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Gender equality

Women and girls comprise half of the planet’s population; their empowerment is essential in expanding economic growth and promoting social development in a sustainable way.

Gender equality graphic

 


Gender inequality remains an everyday reality for the world’s women and girls. It can begin right at the moment of birth and continue throughout the course of a woman’s life.

Despite critical advances over the course of recent history, women in all countries and across all socioeconomic levels in society can face various forms of unfair treatment, including discrimination, harassment, domestic violence and sexual abuse. Other forms of abuse that are particularly prevalent in certain countries or cultural contexts include forced marriage, honor killings, deprivation of education, denial of land and property rights, and lack of access to work and to health care.

An estimated 1 out of every 3 women worldwide has experienced sexual or physical violence at home, in her community, and/or in the workplace.

Women may experience human rights abuses at different points in their working lives, including during recruitment, hiring, promotion and termination processes, as well as in daily interactions with colleagues and supervisors.

Outside of the workplace, women are often particularly vulnerable to the social and environmental impacts of business activities. For example, in many developing countries, women and girls are primarily responsible for fetching and hauling water. When company operations contaminate local sources, it is they who carry the burden of walking, often for hours, to the nearest substitute, which can prevent them from working or going to school.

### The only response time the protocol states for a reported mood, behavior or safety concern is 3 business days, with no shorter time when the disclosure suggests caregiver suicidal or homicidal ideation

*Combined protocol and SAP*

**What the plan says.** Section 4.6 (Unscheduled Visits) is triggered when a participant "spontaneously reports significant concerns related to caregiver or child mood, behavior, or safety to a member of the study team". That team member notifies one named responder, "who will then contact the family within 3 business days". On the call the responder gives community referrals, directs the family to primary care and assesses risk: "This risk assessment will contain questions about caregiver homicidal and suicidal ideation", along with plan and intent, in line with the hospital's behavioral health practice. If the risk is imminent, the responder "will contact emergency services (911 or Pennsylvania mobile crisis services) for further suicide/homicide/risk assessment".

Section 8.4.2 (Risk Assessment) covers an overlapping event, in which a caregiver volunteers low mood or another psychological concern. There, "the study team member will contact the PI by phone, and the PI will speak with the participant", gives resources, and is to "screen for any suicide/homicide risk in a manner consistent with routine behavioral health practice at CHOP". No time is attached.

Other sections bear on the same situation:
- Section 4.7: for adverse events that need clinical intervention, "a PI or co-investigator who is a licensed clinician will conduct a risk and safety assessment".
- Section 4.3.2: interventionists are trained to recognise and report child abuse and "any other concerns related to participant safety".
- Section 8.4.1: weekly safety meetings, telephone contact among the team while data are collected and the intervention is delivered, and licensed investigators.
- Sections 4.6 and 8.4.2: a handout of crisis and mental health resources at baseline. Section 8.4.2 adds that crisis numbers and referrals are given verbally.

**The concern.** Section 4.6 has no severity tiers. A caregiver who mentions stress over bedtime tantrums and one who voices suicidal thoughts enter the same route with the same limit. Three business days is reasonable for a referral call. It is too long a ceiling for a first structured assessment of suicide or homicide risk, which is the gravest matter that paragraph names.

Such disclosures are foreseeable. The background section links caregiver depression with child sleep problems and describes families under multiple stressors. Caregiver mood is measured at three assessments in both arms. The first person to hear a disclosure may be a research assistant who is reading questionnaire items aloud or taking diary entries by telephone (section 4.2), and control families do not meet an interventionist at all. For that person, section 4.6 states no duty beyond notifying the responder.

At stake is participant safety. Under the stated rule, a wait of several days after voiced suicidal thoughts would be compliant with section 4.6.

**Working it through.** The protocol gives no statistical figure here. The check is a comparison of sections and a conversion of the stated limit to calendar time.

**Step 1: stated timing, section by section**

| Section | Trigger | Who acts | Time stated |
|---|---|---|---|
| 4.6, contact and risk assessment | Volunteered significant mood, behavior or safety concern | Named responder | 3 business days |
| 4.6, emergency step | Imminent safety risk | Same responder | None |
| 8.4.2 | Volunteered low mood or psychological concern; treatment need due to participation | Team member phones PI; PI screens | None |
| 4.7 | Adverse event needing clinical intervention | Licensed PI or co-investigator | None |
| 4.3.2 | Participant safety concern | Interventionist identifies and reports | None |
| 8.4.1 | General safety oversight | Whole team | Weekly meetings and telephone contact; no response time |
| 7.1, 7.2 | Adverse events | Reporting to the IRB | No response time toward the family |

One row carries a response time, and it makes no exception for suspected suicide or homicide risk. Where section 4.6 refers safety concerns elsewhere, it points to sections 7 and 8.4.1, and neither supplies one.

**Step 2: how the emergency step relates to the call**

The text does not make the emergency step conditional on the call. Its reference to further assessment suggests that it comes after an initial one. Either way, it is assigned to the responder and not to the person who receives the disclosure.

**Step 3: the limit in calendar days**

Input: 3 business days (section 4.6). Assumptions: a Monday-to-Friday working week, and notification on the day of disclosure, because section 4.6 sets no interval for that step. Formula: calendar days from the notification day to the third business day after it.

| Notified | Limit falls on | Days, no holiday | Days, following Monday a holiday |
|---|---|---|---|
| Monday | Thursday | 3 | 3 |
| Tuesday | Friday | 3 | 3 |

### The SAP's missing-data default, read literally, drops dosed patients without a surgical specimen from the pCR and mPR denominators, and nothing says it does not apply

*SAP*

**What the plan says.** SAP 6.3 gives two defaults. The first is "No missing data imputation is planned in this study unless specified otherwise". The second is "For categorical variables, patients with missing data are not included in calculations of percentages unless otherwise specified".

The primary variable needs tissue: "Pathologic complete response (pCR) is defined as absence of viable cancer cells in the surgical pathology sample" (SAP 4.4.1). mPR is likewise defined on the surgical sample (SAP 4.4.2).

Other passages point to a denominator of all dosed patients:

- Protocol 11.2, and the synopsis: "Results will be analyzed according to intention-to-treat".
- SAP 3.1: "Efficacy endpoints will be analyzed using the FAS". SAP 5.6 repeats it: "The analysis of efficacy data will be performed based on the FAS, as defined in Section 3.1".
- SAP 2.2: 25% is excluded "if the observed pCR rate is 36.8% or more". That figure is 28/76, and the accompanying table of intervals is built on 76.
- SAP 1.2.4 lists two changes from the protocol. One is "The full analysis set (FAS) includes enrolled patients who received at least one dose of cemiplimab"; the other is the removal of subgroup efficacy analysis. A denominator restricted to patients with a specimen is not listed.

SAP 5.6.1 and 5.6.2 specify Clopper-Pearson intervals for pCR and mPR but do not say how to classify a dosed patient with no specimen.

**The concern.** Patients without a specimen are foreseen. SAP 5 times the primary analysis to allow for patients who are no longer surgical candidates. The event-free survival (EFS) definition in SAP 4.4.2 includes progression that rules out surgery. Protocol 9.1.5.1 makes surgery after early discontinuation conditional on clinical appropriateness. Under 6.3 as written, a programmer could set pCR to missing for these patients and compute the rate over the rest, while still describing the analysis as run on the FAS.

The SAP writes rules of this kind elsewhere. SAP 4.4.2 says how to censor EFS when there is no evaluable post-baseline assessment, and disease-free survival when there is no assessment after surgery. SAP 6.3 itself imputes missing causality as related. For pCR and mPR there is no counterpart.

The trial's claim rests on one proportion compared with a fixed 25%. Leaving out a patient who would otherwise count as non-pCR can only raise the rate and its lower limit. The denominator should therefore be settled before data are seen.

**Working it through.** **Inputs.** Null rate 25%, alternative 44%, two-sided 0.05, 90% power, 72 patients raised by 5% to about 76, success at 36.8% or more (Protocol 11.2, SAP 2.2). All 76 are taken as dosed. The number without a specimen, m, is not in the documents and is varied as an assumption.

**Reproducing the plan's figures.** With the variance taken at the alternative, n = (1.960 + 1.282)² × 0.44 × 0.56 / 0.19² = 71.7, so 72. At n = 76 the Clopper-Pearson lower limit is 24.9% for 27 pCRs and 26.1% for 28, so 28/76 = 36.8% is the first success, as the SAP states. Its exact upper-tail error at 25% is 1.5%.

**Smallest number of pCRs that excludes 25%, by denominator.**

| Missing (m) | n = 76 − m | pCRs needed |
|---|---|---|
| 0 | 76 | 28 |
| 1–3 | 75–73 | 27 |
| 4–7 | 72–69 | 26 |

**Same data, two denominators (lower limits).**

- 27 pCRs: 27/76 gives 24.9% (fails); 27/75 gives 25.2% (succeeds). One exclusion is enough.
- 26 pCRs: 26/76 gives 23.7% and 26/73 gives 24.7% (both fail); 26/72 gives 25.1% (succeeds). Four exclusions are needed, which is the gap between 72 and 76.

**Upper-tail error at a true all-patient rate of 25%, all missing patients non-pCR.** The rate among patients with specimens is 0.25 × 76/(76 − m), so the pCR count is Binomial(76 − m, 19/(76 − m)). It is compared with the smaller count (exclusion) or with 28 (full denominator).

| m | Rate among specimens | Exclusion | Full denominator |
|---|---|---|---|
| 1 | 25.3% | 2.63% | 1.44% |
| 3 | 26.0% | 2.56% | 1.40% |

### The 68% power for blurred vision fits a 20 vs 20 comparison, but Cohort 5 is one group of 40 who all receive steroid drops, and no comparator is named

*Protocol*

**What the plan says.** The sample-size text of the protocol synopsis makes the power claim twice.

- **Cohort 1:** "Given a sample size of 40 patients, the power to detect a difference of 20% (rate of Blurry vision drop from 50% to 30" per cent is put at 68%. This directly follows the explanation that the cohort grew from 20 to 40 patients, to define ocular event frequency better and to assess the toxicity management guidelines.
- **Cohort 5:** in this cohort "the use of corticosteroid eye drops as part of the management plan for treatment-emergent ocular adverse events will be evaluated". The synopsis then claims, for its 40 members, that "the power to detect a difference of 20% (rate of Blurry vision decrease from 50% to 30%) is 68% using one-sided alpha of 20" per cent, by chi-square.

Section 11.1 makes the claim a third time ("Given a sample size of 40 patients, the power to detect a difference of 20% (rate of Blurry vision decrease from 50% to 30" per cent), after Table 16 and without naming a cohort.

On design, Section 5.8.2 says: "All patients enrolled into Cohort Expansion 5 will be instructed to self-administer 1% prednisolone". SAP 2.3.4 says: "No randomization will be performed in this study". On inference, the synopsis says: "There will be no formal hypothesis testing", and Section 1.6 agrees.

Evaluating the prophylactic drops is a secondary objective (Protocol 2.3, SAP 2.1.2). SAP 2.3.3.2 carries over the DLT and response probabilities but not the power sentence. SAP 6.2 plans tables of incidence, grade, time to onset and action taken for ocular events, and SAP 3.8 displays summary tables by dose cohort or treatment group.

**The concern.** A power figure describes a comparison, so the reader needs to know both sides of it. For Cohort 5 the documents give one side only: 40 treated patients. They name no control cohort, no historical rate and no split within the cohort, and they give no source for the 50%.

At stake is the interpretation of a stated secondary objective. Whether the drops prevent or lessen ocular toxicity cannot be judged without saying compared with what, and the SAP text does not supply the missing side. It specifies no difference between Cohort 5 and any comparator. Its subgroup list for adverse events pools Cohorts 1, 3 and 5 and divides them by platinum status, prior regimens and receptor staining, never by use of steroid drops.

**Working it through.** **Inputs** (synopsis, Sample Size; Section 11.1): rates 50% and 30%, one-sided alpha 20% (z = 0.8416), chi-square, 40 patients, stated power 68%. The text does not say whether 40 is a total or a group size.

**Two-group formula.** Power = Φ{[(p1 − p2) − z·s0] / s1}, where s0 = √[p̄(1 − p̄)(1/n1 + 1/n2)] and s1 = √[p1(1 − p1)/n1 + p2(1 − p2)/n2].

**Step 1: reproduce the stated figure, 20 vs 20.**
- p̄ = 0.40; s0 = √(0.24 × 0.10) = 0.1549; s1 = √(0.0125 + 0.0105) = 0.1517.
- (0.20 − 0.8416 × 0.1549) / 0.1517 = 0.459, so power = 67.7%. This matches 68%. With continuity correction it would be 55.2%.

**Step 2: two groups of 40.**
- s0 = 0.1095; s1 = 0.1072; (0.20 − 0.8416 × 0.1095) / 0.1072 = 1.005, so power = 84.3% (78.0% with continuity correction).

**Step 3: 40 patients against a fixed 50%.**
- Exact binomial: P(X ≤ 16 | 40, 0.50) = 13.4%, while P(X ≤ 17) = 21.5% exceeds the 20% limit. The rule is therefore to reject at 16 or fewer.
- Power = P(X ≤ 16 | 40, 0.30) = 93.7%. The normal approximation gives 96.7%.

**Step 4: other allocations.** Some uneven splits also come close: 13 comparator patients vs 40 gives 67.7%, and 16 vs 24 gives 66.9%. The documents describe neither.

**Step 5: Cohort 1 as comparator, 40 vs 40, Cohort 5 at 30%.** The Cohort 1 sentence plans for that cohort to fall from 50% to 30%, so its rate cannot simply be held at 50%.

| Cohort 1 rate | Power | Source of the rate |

According to the UN Entity for Gender Equality and the Empowerment of Women (UN Women), gender “refers to the social attributes and opportunities associated with being male and female and the relationships between women and men and girls and boys, as well as the relations between women and those between men. These attributes, opportunities and relationships are socially constructed and are learned through socialization processes.

Furthermore, gender equality “refers to the equal rights, responsibilities and opportunities of women and men and girls and boys. Equality does not mean that women and men will become the same but that women’s and men’s rights, responsibilities and opportunities will not depend on whether they are born male or female.”

Globally, working women still earn 24% less than men on average.

Women and girls comprise half of the planet’s population; their empowerment is essential in expanding economic growth and promoting social development in a sustainable way. In many cases, the full participation of women in the workforce would add double-digit percentage points to national growth rates. Evidence from around the world shows that gender equality advancements have a ripple effect on all areas of sustainable development, from reducing poverty, hunger and even carbon emissions to enhancing the health, well-being and education of entire families, communities and countries. In fact, “[e]quality between women and men is seen both as a human rights issue and as a precondition for, and indicator of, sustainable people-centered development.”

Globally, working women still earn 24% less than men on average.

As illustrated in the figure above, and depending on the specifics of the relevant corporate initiative, addressing gender-related impacts in connection with business may contribute to the achievement of an array of the Global Goals, including:

  • Goal 1: End poverty in all its forms everywhere [v]
  • Goal 2: End hunger, achieve food security and improved nutrition and promote sustainable agriculture [vi]
  • Goal 3: Ensure healthy lives and promote well-being for all at all ages [vii]
  • Goal 4: Ensure inclusive and equitable quality education and promote lifelong learning opportunities for all [viii]
  • Goal 5: Achieve gender equality and empower all women and girls [ix]